decision criteria– The rules and standards used to evaluate alternatives to a proposed action on National Forest System land. Decision criteria are designed to help a decision-maker identify a preferred choice from the array of alternatives.

disturbance– Any relatively discrete event in time that disrupts ecosystem, community or population structure; and changes resources, substrate availability, or the physical environment.

draft land use analysis and environmental impact statement (DLUA/DEIS)– The draft version of an Environmental Impact Statement that is released to the public and other agencies for review and comment.


-E-

ecology– 1. The interrelationships and interconnectedness of living things to one another and to their environment. 2. The study of these interrelationships and interconnections.

ecoregion– An area over which the climate is sufficiently uniform to permit development of similar ecosystems on sites that have similar properties. Ecoregions contain many landscapes with different spatial patterns of ecosystems.

endangered species– A plant or animal species that is in danger of extinction throughout all or a significant portion of its range. Endangered species are identified by the Secretary of the Interior/Secretary of Commerce in accordance with the Endangered Species Actof 1973.

environmental analysis– 1. An analysis of actions and their predictable long and short-term environmental effects. Environmental analyses include consideration of physical, biological, social, and economic factors. 2. A general term that could refer to an environmental assessment or an environmental impact statement.

environmental impact statement (EIS)– A disclosure statement revealing the environmental impacts of a proposed action, which is required for major federal actions under Section 102(2)(C) of the National Environmental Policy Act. A draft EIS is released to the public and other agencies for review and comment. The statement provides full and fair description of significant environmental impacts and informs the decision maker and the public of the reasonable alternatives, which would avoid or minimize adverse impacts or enhance the quality of the human environment.


-F-

federally listed species(PET species)– See listed PET species.

floodplain– 1. The nearly level plain that borders a stream and is subject to inundation under flood-stage conditions unless protected artificially. It is usually a constructional landform built of sediment deposited during overflow and lateral migration of streams. 2. At a minimum, an area subject to a one percent or greater chance of flooding in any given year.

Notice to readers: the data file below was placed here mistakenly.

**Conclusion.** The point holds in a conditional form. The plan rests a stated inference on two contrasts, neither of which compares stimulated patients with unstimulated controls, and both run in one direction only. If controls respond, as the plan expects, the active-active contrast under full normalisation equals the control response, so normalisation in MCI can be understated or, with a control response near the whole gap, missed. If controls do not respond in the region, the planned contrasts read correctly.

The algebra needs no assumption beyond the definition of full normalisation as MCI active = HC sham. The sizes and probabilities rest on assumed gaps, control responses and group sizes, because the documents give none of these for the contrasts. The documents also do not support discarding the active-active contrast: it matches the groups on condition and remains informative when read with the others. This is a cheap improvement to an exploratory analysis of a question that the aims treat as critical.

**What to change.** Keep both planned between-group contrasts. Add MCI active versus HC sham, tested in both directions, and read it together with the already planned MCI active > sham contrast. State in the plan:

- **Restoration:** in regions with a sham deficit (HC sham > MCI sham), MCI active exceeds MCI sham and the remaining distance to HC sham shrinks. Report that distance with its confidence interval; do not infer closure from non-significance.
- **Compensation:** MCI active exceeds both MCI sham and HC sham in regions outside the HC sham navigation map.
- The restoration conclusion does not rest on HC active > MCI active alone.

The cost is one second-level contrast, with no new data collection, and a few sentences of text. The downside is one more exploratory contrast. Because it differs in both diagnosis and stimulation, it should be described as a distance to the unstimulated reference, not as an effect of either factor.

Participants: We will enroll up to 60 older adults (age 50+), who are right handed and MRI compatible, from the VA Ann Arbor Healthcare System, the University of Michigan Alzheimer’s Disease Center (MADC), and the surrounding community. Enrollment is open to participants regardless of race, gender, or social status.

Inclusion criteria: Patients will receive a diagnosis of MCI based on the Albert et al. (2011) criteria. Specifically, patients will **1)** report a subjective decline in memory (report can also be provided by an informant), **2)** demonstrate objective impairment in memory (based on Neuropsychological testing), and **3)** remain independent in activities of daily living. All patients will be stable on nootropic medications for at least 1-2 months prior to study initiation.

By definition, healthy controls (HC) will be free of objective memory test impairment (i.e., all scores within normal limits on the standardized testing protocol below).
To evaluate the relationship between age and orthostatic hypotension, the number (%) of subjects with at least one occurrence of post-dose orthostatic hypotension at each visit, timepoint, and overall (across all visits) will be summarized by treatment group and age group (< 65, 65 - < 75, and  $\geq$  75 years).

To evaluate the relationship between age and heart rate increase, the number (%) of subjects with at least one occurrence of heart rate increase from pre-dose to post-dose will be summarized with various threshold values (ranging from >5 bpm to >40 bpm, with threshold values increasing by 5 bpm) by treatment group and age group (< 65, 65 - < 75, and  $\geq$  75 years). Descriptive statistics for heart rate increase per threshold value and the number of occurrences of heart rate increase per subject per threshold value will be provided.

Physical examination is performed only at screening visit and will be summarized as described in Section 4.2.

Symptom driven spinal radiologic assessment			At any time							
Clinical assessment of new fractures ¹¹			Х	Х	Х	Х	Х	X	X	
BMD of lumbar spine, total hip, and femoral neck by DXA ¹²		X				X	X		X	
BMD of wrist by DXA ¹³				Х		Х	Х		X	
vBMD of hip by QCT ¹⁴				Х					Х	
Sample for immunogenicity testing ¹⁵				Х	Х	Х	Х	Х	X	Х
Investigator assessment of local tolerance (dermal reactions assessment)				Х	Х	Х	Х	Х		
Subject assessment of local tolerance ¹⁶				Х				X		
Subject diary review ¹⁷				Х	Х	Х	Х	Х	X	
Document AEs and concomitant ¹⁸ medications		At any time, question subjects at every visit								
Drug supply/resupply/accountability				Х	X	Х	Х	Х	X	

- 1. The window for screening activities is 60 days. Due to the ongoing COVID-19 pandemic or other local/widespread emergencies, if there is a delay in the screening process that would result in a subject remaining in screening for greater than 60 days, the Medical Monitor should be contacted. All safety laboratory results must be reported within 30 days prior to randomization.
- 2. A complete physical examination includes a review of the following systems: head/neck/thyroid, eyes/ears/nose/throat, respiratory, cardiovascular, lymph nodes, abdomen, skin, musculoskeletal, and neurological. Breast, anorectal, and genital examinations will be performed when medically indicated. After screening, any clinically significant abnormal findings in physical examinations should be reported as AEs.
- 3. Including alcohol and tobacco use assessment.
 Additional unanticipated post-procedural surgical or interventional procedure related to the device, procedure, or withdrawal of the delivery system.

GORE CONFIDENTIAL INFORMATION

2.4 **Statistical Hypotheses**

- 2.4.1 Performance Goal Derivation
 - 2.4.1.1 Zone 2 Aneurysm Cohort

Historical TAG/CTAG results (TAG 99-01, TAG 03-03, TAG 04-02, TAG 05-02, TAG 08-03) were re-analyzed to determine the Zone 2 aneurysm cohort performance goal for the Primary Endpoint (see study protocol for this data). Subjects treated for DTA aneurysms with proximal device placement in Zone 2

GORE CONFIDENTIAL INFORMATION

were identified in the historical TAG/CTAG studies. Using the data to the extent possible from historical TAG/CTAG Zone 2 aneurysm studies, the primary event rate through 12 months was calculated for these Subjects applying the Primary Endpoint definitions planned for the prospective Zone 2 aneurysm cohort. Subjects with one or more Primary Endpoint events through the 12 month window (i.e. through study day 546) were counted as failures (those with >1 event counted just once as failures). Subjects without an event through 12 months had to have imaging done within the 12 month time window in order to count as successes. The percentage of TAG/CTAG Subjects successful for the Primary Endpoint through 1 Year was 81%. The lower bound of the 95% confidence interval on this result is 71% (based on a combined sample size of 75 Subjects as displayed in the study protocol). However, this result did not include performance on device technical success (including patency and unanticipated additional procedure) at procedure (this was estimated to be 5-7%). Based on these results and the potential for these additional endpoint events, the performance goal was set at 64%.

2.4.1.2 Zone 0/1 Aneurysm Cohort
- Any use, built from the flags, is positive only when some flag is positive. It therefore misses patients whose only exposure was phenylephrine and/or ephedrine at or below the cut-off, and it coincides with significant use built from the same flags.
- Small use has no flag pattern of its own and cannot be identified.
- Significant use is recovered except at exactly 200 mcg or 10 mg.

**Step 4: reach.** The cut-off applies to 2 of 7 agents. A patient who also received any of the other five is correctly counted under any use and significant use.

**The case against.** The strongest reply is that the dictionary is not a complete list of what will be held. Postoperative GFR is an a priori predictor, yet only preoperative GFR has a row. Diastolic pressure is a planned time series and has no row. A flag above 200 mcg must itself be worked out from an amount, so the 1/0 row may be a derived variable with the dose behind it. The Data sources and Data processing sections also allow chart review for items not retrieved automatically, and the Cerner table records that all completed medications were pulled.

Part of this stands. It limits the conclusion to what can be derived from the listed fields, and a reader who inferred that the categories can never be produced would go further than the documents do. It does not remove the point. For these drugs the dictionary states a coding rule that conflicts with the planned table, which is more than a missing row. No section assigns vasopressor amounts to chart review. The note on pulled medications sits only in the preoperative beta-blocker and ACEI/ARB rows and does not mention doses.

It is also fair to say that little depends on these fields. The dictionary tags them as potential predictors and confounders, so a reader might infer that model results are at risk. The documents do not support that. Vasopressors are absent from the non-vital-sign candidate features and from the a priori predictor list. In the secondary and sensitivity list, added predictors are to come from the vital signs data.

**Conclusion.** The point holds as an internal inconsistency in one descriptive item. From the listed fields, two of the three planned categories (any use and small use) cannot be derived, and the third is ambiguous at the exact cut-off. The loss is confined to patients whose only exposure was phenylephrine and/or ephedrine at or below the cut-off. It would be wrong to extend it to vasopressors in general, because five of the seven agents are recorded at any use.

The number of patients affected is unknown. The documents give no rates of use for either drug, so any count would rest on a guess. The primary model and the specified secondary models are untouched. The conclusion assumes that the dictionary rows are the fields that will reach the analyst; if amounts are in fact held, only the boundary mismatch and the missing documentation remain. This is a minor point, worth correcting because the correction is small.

-G-

geochemistry– the study of the chemical species, reactions, and processes in soils and rocks and their interactions with atmosphere, surface water, and groundwater.

geographic information system (GIS)– 1. A database designed to handle geographic data. 2. A set of computer operations that can be used to analyze geographic data. Also referred to as computerized mapping.

geomorphology– The science that deals with the relief features of the earth's surface.

goal– In planning, a concise statement that describes a desired future condition to be achieved with no specific date by which it is to be attained. It is normally expressed in broad, general terms. Goal statements form the principal basis from which objectives are developed.

groundwater– The supply of fresh water under the earth's surface in an aquifer or in the soil.

guidelines– actions or management practices that may be used to achieve desired outcomes, sometimes expressed as best management proactics. Guidelines may be identified during the lang ude planning process, but they are not considered a land use plan decision unless the plan specifies tha they are mandatory.


-H-

habitat– The physical and biological environment for a plant or animal species in which all the essentials for its development, existence, and reproduction are present.

heritage resources– The remains of sites, structures, or objects used by people in the past; this can be historical or pre-historic.

hydrologeology– The science that deals with subsurface waters and with related geologic aspects of surface waters.